See my thoughts on point one. We want informed voters, not profit-maximizing voters.
I’m glad we’re having this discussion. It’s an important one!
First off, I want to thank everyone for contributing to the topic. This kind of participation is what is so important to developing something the entire community is excited about.
Recap of the ideas:
- Reward voters for casting a vote.
- Separate supply and borrow side COMP rewards.
- Supersizing the grants program.
- Transaction fee reimbursement program.
- Extra COMP rewards to protocol users who also vote.
Let’s toss out incentivizing voting (1 & 5), doing an airdrop, and burn. That leaves us with 2, 3, and 4.
- Separate supply and borrow side COMP rewards.
@TylerEther is working on implementing separate supply and borrow side COMP rewards. See his post to learn more. In the interest of time, the community should review Tyler’s work and begin the conversation of what speeds to use.
- Supersizing the grants program.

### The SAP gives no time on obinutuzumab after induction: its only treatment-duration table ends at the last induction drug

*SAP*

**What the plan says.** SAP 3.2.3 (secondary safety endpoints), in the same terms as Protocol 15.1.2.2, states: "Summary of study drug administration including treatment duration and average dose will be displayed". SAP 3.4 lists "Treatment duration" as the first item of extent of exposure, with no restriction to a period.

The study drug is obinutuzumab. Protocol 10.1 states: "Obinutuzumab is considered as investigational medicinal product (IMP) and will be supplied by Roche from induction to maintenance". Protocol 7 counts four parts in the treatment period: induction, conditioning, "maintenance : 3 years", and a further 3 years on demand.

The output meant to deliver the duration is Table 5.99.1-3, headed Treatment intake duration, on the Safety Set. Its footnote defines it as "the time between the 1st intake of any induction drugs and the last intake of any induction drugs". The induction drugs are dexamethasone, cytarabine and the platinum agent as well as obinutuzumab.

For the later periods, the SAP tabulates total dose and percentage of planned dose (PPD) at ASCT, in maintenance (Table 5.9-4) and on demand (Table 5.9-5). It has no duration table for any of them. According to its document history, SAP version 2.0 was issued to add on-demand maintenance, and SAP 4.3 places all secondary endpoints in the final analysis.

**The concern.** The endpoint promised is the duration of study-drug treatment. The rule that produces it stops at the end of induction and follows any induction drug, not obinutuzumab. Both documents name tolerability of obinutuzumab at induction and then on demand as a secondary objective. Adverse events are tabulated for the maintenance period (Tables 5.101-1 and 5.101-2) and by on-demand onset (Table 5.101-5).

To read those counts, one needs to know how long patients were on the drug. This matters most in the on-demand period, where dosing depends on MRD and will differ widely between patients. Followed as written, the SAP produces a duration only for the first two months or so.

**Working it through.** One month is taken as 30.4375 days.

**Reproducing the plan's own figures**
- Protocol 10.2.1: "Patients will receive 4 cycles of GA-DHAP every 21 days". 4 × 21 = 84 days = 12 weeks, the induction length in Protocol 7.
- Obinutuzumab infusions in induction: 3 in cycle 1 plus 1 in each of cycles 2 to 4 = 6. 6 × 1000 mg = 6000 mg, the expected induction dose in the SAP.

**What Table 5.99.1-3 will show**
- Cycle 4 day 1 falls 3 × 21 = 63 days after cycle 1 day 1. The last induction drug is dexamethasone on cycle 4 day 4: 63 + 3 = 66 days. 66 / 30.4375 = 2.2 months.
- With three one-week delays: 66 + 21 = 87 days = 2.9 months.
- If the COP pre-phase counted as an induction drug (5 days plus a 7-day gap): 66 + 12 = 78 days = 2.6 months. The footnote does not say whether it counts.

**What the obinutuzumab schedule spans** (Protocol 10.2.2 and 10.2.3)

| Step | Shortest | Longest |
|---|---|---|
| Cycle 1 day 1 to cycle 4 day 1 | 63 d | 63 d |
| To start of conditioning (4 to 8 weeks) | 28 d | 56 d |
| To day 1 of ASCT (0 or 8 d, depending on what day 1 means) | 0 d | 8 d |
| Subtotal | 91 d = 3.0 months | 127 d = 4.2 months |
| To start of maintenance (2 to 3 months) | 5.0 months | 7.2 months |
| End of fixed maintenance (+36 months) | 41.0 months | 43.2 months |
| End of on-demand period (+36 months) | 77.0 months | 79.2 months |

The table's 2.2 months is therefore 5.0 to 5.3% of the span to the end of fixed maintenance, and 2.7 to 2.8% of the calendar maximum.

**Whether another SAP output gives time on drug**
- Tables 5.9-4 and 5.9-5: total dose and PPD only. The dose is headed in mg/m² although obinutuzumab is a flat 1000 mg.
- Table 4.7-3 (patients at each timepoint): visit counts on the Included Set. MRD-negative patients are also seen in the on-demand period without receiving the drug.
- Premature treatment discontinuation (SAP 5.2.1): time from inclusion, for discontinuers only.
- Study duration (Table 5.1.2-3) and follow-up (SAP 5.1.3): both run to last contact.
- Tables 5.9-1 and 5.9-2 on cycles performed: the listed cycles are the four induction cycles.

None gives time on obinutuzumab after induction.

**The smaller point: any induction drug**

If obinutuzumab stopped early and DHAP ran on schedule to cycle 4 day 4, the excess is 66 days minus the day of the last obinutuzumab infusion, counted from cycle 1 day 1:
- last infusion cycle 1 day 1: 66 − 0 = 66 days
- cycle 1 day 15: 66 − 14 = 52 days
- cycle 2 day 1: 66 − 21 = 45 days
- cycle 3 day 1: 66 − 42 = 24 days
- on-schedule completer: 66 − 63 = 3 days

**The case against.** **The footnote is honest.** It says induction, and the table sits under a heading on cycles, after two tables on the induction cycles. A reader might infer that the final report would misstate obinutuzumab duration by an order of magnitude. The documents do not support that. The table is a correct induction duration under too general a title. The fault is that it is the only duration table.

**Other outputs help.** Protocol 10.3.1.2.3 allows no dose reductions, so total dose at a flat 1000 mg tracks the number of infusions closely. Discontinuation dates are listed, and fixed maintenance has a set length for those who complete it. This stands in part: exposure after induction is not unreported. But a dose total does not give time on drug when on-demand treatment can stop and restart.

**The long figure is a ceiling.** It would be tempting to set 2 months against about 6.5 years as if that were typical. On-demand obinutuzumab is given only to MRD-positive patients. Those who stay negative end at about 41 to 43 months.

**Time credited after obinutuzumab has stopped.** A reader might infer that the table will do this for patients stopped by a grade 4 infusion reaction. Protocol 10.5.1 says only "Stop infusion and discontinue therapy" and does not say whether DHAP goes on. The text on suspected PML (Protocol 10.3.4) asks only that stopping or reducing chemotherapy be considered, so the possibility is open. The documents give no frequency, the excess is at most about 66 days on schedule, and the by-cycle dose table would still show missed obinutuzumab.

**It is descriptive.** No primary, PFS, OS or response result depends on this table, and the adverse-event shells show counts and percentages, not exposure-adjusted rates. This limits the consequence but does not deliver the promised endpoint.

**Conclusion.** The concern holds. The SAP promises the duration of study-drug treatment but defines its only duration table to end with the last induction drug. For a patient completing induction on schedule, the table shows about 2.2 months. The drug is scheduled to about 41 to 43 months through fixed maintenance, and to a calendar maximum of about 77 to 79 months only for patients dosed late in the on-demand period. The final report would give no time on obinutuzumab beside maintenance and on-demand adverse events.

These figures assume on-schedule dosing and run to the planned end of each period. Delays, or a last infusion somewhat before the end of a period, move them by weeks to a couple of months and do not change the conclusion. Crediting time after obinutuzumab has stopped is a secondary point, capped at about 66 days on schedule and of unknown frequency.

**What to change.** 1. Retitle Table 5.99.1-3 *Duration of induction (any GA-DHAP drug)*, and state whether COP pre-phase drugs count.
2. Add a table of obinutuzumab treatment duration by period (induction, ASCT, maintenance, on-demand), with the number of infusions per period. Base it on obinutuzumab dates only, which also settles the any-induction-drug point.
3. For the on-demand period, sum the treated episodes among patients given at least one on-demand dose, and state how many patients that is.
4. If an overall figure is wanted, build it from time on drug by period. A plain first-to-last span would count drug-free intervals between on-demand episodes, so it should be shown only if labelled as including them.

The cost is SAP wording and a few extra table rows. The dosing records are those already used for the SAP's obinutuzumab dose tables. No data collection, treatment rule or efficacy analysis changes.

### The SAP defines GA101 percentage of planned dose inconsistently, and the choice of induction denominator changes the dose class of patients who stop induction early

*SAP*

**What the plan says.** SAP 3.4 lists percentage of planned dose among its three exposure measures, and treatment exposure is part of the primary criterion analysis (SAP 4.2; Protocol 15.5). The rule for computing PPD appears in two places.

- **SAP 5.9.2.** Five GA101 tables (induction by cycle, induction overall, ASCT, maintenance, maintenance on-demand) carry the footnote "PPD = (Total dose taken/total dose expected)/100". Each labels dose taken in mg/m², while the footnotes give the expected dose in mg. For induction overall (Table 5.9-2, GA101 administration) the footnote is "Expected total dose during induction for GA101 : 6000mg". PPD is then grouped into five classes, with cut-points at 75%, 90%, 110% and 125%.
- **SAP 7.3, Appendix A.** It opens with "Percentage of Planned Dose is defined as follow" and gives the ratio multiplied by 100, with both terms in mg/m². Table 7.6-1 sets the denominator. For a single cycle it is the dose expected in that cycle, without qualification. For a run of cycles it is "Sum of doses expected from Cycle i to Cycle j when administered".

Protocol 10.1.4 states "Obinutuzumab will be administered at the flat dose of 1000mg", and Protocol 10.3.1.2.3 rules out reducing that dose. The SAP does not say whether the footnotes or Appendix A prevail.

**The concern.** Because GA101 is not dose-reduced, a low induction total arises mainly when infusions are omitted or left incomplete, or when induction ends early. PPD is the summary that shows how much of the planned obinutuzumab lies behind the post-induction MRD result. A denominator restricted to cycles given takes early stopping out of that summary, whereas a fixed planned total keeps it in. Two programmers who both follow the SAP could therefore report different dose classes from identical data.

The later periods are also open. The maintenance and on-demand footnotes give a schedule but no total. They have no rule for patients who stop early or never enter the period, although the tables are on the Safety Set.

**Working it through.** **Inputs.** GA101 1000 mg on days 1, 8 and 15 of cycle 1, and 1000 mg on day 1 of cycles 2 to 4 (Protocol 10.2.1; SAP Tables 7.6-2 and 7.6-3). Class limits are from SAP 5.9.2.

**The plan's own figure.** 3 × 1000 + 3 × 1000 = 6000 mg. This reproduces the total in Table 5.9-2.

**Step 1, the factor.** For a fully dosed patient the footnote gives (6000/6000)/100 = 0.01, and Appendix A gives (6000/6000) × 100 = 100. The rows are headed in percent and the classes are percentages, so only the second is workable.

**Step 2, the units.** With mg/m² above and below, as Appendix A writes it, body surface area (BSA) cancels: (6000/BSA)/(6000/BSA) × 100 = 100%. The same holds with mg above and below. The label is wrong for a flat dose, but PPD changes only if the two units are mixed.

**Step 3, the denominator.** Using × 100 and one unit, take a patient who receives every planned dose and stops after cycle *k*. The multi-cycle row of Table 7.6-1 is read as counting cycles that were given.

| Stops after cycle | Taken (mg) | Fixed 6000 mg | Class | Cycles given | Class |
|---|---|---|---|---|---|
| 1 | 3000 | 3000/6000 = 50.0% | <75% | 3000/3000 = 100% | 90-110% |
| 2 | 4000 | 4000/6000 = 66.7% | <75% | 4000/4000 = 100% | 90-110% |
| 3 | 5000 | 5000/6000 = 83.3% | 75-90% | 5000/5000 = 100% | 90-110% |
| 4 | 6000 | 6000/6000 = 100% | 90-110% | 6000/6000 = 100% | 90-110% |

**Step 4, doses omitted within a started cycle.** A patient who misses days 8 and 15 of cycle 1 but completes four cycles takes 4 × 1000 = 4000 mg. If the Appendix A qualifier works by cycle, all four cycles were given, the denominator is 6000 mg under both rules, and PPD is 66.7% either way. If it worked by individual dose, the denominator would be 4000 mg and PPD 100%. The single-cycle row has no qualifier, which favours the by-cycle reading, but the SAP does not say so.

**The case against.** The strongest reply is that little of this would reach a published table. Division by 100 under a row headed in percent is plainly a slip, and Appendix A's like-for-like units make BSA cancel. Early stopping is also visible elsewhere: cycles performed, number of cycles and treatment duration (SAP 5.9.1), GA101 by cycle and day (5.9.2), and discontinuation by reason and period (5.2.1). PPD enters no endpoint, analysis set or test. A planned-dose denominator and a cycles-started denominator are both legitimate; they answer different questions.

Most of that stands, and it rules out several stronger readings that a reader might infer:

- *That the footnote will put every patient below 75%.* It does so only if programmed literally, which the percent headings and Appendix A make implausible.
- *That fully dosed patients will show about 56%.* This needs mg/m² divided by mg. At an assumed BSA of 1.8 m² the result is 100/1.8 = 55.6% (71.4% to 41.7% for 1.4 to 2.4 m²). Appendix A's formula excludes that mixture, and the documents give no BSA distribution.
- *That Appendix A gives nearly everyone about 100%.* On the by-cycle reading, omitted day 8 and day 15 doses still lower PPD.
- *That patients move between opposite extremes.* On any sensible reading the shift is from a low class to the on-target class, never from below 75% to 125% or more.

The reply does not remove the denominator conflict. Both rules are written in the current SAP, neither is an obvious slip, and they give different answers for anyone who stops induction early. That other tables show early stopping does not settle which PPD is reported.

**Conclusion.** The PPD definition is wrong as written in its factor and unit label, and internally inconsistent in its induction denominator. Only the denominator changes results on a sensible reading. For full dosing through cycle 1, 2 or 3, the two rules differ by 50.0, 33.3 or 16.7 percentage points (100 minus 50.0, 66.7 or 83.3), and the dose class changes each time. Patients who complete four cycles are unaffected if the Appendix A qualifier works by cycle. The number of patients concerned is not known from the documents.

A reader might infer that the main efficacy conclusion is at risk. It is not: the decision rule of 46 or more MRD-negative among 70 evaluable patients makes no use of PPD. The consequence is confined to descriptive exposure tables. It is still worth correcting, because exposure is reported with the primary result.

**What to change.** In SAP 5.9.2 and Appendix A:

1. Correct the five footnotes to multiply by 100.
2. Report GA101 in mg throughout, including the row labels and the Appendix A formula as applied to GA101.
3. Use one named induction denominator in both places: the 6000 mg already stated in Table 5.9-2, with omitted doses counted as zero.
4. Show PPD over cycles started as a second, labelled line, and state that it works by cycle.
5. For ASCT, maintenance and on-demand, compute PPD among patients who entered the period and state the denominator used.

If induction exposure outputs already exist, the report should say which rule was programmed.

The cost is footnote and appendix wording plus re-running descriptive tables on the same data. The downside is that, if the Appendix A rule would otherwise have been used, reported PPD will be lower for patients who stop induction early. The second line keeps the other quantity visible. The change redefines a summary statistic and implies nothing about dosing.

Regarding supersizing the grants program. @sukernik is going to work on a proposal for the next phase of the grants program. That should come later this month or in early September.
- Transaction fee reimbursement program.
I’ll dig up some of the tools I made for this a while ago and put together a database of Compound transactions for July. I’ll create a new forum post and Google Sheet with that info once I have it, and then we can begin a conversation about what to reimburse.
You 4got 6!!!
If we reduce COMP liquidity mining rewards notably (as has been discussed), but want to keep the rate of COMP distribution high, we have to come up with ways to distribute large amounts of COMP.
It seems like 1, 4, and 5 wouldn’t move the needle much. 3 (beefing up grants program), is the only larger-scale COMP distribution method here, outside of continued liquidity mining.
Growth / biz dev strategies seem underexplored.
- A referral program to ‘mine’ new users
- Some institutional business development schemes would be great to fund, maybe even an institutional liquidity mining program or something (to get more potential power users playing with the protocol)
- token swaps with other protocols and/or distributing COMP to protocols in exchange for parking treasury funds in COMP
One other idea (that admittedly is a bit half-baked right now)…